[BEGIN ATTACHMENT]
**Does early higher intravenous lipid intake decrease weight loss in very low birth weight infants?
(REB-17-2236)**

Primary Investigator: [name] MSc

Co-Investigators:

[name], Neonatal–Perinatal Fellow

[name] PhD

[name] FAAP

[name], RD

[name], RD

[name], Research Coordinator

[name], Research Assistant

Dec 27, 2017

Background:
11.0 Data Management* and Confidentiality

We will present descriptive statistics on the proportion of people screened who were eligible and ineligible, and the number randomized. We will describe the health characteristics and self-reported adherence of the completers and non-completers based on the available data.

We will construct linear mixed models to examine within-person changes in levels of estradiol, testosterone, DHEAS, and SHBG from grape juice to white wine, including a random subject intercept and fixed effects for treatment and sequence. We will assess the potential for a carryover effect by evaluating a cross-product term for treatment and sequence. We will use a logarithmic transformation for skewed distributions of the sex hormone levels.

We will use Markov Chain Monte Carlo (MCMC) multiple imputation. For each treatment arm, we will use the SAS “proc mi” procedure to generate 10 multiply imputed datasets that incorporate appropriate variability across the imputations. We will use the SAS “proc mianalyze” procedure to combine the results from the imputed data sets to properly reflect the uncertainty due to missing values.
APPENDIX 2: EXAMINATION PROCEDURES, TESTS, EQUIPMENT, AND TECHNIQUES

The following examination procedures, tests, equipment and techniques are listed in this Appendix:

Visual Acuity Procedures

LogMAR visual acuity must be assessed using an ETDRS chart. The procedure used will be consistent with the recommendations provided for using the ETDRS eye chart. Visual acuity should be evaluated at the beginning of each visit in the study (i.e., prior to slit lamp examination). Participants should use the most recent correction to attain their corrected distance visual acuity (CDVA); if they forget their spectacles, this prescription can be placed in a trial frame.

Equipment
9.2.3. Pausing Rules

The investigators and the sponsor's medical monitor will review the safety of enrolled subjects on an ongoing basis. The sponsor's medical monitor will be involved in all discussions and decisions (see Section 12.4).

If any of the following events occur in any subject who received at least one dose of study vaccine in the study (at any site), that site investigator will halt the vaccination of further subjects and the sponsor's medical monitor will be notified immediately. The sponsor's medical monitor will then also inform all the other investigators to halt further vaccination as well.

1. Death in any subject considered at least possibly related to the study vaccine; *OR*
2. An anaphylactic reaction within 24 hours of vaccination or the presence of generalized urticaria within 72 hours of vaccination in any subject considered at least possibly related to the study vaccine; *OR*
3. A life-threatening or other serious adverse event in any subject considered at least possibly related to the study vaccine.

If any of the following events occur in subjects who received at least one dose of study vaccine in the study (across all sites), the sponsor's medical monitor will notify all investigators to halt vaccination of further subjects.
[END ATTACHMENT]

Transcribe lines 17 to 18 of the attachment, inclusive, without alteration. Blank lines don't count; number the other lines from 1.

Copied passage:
We will use Markov Chain Monte Carlo (MCMC) multiple imputation. For each treatment arm, we will use the SAS “proc mi” procedure to generate 10 multiply imputed datasets that incorporate appropriate variability across the imputations. We will use the SAS “proc mianalyze” procedure to combine the results from the imputed data sets to properly reflect the uncertainty due to missing values.
APPENDIX 2: EXAMINATION PROCEDURES, TESTS, EQUIPMENT, AND TECHNIQUES